I would be interested, however, to hear any arguments to the contrary of all this - I know in particular that Bettina is more familiar with biology than myself, and has (as I recall) spoken unfavorably of Darwinian theory. In any case, I should probably get to bed now.

Tuesday, July 12, 2005

<< # St. Blog's Parish ? >>


Hm, my previous link to the EU Constitution didn't take. Well, apparently there is, as per the BBC article, a (mushily-defined) veto power for the Member States as regards "common policies" of the EU - but as far as subsidarity is concerned, I think the BBC was flat-out wrong; whoever wrote that just guessed (or was misled) as to the meaning of "principle of subsidiarity". I certainly do not think it means "the EU is subsidiary to the Member States". Anyway, in the chapter on "Common foreign and security policy", we find this spiffy little passage (the Council = the heads of the Member States):

"1. The European decisions referred to in this Chapter shall be adopted by the Council acting unanimously.

When abstaining in a vote, any member of the Council may qualify its abstention by making a formal declaration. In that case, it shall not be obliged to apply the European decision, but shall accept that the latter commits the Union. In a spirit of mutual solidarity, the Member State concerned shall refrain from any action likely to conflict with or impede Union action based on that decision and the other Member States shall respect its position. If the members of the Council qualifying their abstention in this way represent at least one third of the Member States comprising at least one third of the population of the Union, the decision shall not be adopted.

2. By way of derogation from paragraph 1, the Council shall act by a qualified majority:

(a) when adopting European decisions defining a Union action or position on the basis of a European decision of the European Council relating to the Union's strategic interests and objectives, as referred to in Article III-293(1);

(b) when adopting a European decision defining a Union action or position, on a proposal which the Union Minister for Foreign Affairs has presented following a specific request to him or her from the European Council, made on its own initiative or that of the Minister;

(c) when adopting a European decision implementing a European decision defining a Union action or position;

(d) when adopting a European decision concerning the appointment of a special representative in accordance with Article III-302.

If a member of the Council declares that, for vital and stated reasons of national policy, it intends to oppose the adoption of a European decision to be adopted by a qualified majority, a vote shall not be taken. The Union Minister for Foreign Affairs will, in close consultation with the Member State involved, search for a solution acceptable to it. If he or she does not succeed, the Council may, acting by a qualified majority, request that the matter be referred to the European Council for a European decision by unanimity.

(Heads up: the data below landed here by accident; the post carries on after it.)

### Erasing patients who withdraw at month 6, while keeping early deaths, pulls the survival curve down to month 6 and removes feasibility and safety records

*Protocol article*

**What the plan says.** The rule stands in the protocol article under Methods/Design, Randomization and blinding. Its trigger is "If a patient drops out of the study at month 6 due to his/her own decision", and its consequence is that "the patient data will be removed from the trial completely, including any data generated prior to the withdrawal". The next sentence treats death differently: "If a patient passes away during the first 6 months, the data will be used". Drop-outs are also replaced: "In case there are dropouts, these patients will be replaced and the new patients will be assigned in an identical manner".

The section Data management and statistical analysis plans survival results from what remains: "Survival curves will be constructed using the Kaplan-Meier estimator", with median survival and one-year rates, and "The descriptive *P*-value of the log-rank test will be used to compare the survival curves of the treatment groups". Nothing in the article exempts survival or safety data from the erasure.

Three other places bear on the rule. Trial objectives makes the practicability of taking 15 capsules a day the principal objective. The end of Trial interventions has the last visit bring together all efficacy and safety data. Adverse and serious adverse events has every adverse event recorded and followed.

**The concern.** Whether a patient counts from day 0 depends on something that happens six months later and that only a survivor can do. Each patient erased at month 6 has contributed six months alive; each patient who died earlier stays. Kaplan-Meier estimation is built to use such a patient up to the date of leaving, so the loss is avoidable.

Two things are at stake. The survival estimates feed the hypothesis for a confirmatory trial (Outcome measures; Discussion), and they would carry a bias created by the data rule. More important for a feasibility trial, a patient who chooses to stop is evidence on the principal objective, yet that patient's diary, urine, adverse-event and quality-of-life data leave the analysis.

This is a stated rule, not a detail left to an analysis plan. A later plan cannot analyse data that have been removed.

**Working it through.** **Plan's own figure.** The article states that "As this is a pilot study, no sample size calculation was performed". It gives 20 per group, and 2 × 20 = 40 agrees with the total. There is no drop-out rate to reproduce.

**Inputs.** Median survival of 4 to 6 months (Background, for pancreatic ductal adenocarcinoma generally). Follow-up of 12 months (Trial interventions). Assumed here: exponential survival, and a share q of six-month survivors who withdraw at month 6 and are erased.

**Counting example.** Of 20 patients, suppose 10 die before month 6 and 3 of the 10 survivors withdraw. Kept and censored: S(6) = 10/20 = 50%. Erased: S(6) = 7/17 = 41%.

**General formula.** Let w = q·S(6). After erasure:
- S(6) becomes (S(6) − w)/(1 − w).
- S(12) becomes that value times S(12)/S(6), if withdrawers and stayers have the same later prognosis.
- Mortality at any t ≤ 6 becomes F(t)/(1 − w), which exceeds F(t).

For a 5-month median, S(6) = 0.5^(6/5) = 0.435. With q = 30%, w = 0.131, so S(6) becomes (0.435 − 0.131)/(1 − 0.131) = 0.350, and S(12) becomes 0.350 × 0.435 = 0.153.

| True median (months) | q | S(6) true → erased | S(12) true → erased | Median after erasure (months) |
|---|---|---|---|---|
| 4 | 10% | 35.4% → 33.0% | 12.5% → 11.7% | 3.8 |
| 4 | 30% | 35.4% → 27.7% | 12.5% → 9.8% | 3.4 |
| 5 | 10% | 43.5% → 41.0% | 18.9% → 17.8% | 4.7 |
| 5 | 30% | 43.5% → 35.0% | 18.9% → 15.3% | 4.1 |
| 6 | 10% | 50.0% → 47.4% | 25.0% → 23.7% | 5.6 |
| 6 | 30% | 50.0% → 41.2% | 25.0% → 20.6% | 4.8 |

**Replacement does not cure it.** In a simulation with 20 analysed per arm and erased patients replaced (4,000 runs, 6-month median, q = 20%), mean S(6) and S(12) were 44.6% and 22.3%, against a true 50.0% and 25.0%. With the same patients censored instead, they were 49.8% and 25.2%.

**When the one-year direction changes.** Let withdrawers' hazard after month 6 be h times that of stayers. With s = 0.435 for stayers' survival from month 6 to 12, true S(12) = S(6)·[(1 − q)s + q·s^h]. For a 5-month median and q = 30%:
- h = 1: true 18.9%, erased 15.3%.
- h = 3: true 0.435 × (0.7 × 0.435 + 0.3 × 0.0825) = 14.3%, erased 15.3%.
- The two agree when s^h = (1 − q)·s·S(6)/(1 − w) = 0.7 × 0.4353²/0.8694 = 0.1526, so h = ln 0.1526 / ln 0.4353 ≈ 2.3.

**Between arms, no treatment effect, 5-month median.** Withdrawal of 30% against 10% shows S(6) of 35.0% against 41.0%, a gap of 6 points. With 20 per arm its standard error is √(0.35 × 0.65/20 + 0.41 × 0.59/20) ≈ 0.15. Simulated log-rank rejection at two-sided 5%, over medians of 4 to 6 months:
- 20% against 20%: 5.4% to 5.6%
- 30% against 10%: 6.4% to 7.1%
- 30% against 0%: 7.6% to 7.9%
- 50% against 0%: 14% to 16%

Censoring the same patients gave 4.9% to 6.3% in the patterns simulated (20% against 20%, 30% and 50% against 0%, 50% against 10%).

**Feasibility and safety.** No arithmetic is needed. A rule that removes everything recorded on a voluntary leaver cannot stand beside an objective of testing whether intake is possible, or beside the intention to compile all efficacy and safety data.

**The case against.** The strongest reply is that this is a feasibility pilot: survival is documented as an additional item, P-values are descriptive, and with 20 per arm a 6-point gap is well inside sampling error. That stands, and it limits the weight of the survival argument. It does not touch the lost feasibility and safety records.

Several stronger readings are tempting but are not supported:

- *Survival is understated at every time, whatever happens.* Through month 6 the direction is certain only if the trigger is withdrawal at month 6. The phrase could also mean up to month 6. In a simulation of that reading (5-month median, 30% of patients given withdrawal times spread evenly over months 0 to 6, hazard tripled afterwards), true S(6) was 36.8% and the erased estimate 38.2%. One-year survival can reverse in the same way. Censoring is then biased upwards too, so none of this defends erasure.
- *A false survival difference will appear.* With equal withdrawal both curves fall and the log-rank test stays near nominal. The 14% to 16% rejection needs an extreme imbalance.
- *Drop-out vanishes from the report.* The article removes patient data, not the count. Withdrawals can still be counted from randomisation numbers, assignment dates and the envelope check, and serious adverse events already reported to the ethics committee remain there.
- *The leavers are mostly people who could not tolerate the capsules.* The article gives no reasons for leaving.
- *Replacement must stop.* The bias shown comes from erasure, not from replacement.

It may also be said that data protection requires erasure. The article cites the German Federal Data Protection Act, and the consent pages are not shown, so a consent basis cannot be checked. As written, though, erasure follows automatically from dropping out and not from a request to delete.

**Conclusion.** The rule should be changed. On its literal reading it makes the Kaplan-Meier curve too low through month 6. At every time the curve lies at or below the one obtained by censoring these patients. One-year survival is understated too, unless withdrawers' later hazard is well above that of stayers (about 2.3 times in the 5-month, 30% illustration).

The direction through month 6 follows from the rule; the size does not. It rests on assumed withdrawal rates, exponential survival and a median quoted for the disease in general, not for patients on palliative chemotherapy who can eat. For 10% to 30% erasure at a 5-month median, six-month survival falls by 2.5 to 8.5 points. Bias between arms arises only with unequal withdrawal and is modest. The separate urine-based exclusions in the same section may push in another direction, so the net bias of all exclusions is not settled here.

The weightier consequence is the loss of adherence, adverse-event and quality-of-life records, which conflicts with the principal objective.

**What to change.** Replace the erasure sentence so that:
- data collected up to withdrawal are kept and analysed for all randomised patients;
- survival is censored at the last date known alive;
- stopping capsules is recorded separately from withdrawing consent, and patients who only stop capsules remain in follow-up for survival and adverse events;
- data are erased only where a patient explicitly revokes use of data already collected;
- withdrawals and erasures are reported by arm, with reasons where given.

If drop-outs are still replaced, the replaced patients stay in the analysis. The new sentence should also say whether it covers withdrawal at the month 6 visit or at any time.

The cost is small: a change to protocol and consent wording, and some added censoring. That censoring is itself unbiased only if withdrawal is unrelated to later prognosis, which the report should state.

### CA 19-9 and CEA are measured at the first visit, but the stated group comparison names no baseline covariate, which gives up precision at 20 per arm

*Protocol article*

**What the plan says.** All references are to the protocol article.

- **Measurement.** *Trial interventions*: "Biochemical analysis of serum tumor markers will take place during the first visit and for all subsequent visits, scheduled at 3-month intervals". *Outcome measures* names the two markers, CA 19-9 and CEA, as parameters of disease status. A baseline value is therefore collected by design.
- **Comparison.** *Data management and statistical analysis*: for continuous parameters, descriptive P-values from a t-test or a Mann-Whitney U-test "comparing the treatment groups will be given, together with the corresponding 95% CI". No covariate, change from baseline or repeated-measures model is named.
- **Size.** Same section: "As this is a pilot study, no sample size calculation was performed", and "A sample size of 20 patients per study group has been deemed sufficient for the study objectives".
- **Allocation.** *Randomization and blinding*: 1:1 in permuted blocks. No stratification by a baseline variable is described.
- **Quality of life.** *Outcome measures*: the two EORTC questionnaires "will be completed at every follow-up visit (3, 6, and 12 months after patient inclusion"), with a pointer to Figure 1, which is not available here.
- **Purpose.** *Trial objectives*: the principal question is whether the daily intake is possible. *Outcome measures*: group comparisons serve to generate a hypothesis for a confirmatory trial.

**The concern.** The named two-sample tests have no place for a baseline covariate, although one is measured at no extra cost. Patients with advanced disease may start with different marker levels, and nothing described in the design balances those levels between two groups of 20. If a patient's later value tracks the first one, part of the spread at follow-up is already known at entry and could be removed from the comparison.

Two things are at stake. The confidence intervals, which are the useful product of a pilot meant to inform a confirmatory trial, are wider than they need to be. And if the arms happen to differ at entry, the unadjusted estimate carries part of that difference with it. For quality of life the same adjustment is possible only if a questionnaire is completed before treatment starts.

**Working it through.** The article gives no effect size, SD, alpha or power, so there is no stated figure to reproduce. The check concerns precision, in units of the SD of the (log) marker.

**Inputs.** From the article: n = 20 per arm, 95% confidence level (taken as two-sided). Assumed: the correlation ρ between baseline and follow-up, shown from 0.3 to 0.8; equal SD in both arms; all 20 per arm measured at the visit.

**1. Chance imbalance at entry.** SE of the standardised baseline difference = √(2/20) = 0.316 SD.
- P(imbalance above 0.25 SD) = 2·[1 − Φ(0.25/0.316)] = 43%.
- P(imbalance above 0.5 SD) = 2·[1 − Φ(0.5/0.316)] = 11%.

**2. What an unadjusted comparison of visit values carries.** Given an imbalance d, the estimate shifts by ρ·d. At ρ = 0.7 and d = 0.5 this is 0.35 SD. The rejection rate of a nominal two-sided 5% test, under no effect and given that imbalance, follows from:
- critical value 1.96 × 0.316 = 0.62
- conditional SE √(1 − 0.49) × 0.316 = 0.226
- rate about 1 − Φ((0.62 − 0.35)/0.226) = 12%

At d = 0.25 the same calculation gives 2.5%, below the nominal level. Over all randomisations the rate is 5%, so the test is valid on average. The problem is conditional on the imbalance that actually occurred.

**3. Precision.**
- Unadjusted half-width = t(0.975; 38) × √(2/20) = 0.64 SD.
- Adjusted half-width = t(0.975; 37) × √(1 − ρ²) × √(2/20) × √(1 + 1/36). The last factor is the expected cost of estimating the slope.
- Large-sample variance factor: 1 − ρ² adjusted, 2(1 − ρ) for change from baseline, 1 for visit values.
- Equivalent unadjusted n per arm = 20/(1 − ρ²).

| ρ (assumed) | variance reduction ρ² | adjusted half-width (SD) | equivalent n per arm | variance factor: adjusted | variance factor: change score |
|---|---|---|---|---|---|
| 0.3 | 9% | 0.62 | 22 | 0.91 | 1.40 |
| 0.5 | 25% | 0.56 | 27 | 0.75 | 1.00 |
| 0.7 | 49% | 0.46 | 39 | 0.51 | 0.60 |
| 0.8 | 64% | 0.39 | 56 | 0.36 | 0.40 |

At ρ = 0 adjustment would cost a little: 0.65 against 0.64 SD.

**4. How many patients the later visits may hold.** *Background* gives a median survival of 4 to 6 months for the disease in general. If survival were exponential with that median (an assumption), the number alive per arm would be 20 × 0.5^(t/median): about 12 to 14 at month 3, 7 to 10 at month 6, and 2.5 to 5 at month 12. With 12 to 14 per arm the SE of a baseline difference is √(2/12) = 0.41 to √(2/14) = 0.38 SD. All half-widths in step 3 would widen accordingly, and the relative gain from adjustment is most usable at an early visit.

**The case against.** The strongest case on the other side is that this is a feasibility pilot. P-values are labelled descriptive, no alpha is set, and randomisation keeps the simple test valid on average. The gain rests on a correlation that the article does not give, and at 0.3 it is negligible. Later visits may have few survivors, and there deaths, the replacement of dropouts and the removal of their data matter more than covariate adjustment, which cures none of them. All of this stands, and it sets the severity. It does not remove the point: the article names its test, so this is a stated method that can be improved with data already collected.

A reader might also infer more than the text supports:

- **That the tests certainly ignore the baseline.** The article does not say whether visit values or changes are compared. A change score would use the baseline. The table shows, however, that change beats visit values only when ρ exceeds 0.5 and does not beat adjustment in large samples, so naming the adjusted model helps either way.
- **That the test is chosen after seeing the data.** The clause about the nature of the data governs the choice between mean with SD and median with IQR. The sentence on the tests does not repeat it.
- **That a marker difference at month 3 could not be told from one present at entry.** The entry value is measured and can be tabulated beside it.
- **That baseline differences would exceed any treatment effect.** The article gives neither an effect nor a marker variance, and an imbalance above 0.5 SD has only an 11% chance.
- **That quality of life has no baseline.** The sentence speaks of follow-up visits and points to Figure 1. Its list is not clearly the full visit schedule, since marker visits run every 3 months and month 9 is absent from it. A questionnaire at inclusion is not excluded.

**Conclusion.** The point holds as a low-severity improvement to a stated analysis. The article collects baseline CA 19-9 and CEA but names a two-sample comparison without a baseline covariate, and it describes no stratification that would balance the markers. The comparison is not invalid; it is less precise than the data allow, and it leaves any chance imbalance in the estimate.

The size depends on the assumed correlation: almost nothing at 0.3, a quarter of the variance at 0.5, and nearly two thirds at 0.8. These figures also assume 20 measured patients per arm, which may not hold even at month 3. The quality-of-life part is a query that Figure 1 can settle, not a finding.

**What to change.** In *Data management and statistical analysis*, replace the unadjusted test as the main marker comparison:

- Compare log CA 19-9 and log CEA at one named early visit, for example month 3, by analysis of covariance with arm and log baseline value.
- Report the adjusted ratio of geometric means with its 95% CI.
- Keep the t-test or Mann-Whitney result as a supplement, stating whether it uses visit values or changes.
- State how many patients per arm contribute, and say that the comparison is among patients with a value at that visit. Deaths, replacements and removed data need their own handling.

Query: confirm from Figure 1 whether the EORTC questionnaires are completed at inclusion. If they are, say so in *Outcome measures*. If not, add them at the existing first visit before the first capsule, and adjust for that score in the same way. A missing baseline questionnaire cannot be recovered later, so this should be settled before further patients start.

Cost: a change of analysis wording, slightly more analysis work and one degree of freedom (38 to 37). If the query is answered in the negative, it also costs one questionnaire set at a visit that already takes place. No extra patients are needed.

3. In accordance with Article I-40(7) the European Council may unanimously adopt a European decision stipulating that the Council shall act by a qualified majority in cases other than those referred to in paragraph 2 of this Article.

4. Paragraphs 2 and 3 shall not apply to decisions having military or defence implications."

Okay, I missed the meaning of all this the first time through, so I hope you won't be insulted if I give you a little "Cliff's Notes" summary: in deciding on a "common foreign and security policy" that does not have "military or defence implications", the EU must be unanimous in its voting except under circumstances a, b, c, and d, where only a "qualified majority" is needed (at least 15 Member States or 55% of them, whichever is higher, and provided that they together comprise at least 65% of Europe's population. This sort of thing is enough to give a man second thoughts about the democratic system....)

Now, one problem with a written Constitution that has haunted us Americans, is that large sections of it will later be shoved aside (for good reasons and bad) as "irrelavent". In examining the document before age has atrophied its less-exercised paragraphs, one must thrust aside any idea about what the document was "clearly intended" to mean, and consider what could be done with it by a sufficiently dishonest and sophistical person, by taking provisions out of context and twisting their meaning, or finding a pretext for effectively making certain provisions unusable. In this case, it is clear that the limited case of paragraph 2 could possible become the "typical" case, with the general requirement of unanimity in paragraph 1 becoming unimportant.

Less obvious, is the consideration that this sentence-fragment could someday (supposing that this horrifying Constitution ever becomes law) be important: "If a member of the Council declares that, for vital and stated reasons of national policy, it intends to oppose the adoption of a European decision to be adopted by a qualified majority...." Who is to determine what are "vital...reasons of national policy"? The obvious answer is that the objecting nation determines this, but what if, instead, some Union body were to determine this instead, and ignore objections that it deems "non-vital"?